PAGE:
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I want to look at the transformation law for the commutator of two basis vectors. I understand completely how this works for a holonomic frame: The basis vector fields act on functions as the partial derivative operators wrt to the appropriate coordinates, so the commutator vanishes. But when we transform to an anholonomic frame, the basis vector (fields) aren’t going to be the partial derivatives for some coordinate system, so the resulting components will be nonvanishing.

This transformation law seems to me to reek of inhomogeneity, and I can’t seem to reconcile it with what I’ve been taught, which is that the commutator of vector fields is itself a vector field.

UPDATE: enter image description here

Here’s my problem. The object I have here should be a tensor (right?), and it vanishes in the holonomic frame. But now, in the anholonomic frame, I get nonzero terms. This should not be how a tensor transforms. What am I doing wrong here?

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  • $\begingroup$ Well, you have an explicit formula that, in particular, gives you that vector field you get when you take the commutator of arbitrary vector fields (just because the frame is holonomic doesn't mean that the commutator of general vector fields will be $0$). If you have taken a course in smooth manifolds, you know that linearity over $C^\infty$ functions establishes that you have a tensor field, and that is the case with the bracket of two vector fields. $\endgroup$ Sep 23 '20 at 20:08
  • $\begingroup$ Thanks for your edit (although we'd prefer such equations to be typeset), which proves $e_a=\Lambda_a^\mu\partial_\mu,\,e_b=\Lambda_b^\nu\partial_\nu\implies[e_a,\,e_b]=(e_a\Lambda_b^\mu-e_n\Lambda_a^\mu)\partial_\mu$. This computes the commutator of two components of the same tensor. My calculations were of the commutator of two true vectors, not individual components. $\endgroup$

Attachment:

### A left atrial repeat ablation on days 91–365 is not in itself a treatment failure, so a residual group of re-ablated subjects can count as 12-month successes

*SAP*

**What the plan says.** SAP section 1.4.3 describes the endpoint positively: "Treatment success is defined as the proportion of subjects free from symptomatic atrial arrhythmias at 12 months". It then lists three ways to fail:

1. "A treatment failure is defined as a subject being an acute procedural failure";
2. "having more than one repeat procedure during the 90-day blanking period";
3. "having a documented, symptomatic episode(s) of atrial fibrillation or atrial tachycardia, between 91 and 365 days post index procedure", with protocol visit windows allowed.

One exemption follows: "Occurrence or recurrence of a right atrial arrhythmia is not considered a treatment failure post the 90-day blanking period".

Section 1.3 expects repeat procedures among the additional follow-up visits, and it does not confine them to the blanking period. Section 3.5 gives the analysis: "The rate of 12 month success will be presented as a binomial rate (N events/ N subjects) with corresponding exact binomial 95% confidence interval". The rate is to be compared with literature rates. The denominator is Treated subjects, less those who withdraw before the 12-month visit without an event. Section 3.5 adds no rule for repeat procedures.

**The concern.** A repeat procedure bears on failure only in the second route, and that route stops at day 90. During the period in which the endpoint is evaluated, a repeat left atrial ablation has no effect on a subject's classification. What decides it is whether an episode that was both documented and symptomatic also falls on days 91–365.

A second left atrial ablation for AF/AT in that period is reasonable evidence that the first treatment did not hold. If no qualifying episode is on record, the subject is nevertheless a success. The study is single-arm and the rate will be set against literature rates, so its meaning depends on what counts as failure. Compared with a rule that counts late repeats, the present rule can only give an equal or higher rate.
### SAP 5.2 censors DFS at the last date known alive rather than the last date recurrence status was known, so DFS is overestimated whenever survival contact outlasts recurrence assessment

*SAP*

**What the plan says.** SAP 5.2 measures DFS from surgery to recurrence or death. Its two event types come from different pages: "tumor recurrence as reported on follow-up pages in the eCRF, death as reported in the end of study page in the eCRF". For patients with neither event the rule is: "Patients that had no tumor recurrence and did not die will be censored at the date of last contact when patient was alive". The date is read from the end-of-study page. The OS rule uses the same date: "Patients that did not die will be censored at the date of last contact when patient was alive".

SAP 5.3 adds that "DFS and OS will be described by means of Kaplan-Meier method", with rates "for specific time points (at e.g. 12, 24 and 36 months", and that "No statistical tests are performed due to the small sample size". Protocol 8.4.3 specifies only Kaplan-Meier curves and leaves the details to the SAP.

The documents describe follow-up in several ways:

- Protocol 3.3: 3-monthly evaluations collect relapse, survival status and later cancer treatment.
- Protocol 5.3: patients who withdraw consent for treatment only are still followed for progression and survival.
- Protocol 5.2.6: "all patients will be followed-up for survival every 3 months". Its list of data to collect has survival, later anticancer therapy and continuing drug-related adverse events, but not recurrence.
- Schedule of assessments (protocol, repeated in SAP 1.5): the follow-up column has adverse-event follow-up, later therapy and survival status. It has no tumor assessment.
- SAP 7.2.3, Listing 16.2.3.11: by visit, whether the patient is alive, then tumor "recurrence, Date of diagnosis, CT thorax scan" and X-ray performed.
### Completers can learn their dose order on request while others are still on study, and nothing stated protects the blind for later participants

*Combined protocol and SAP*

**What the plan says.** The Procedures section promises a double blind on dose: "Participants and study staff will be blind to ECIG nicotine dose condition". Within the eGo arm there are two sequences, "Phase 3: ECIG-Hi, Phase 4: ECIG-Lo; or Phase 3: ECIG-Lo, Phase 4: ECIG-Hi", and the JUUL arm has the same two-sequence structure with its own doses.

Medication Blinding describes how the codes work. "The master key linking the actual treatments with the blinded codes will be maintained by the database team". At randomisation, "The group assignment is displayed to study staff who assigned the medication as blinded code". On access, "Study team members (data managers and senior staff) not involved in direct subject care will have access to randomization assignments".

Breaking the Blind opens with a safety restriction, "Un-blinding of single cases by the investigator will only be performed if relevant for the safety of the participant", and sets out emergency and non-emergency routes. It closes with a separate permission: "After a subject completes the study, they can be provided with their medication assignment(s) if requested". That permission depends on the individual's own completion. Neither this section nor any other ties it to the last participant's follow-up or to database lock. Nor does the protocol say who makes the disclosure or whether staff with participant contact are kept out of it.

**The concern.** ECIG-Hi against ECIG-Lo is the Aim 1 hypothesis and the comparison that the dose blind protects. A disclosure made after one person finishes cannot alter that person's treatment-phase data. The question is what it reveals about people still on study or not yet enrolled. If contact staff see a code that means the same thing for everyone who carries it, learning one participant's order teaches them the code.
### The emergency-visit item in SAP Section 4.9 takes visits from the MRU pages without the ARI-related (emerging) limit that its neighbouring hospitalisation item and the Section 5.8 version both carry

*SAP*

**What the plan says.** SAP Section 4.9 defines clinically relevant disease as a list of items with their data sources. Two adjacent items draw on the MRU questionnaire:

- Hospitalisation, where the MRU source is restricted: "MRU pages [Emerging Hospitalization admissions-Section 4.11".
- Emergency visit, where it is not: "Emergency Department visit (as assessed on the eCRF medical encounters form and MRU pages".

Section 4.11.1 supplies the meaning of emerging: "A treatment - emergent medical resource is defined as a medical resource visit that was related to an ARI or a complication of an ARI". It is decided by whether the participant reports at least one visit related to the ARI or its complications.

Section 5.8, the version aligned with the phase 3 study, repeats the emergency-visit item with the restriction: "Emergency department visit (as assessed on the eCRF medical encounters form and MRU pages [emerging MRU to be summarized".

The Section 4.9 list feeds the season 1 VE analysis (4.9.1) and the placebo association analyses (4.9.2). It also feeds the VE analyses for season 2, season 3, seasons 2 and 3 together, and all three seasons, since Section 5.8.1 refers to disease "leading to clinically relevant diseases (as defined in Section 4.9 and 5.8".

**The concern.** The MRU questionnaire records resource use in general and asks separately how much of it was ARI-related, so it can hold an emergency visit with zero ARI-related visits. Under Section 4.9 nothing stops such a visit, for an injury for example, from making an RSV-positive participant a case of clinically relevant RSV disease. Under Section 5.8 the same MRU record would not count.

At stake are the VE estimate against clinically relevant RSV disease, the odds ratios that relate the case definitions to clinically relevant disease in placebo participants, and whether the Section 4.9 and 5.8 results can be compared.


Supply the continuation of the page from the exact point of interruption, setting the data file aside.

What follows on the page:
– J.G.
    Sep 24 '20 at 17:50
  • $\begingroup$ @J.G. I think you meant ‘b’ instead of ‘n’ for the index on the last e... And I still don’t get why my object goes from being zero to the expression I got below if it is truly a vector. $\endgroup$ Sep 24 '20 at 17:59
  • $\begingroup$ Sorry, yes, I did. What I'm saying is if the quantities whose commutator you compute have uncontracted indices, the remainder will have twice as many, so won't transform the same way. (My original answer worked without uncontracted indices; the current version is different in that the way it defines a commutator automatically adds a contraction.) $\endgroup$
    – J.G.
    Sep 24 '20 at 18:04
  • $\begingroup$ @J.G. I think I’m starting to understand... But how does the method in your answer work if the basis used is not a coordinate basis? $\endgroup$ Sep 24 '20 at 18:12
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Since vectors transforms as $V^a=x^a_AV^A$ between two coordinate systems with $x^a_A:=\frac{\partial x^a}{\partial x^A}$,$$\begin{align}U^a\partial_aV^b&=U^Ax^a_A\partial_a(x^b_BV^B)\\&=U^A\partial_A(x^b_BV^B)\\&=U^A\partial_AV^Bx^b_B+U^AV^B\underbrace{x^b_{AB}}_{\tfrac{\partial^2x^a}{\partial x^A\partial x^B}},\end{align}$$so $U^a\partial_aV^b-V^a\partial_aU^b=x^b_B(U^A\partial_AV^B-V^A\partial_AU^B)$, i.e. $£_UV^b=x^b_B£_UV^B$. This is the usual transformation law for a vector.

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  • $\begingroup$ @excitonfield Perhaps you instead wanted a proof the Lie derivative transforms as a vector. (Two commutator definitions are common.) I'll let you know when I've updated my answer. $\endgroup$
    – J.G.
    Sep 24 '20 at 5:03
  • $\begingroup$ @excitonfield OK, done. $\endgroup$
    – J.G.
    Sep 24 '20 at 5:24
  • $\begingroup$ I just don’t understand how this reconciles with the whole inhomogeneity issue I had... I don’t understand how we can expect the commutator in my initial question to be well-defined if it vanishes in one frame, but not in another... $\endgroup$ Sep 24 '20 at 16:35
  • $\begingroup$ @excitonfield I think you need to update your question to show a putative example of a vector that's $0$ in one frame but not another because, as I've shown, the Lie derivative transforms tensorally. $\endgroup$
    – J.G.
    Sep 24 '20 at 16:46
  • $\begingroup$ Just put one in :) $\endgroup$ Sep 24 '20 at 17:35

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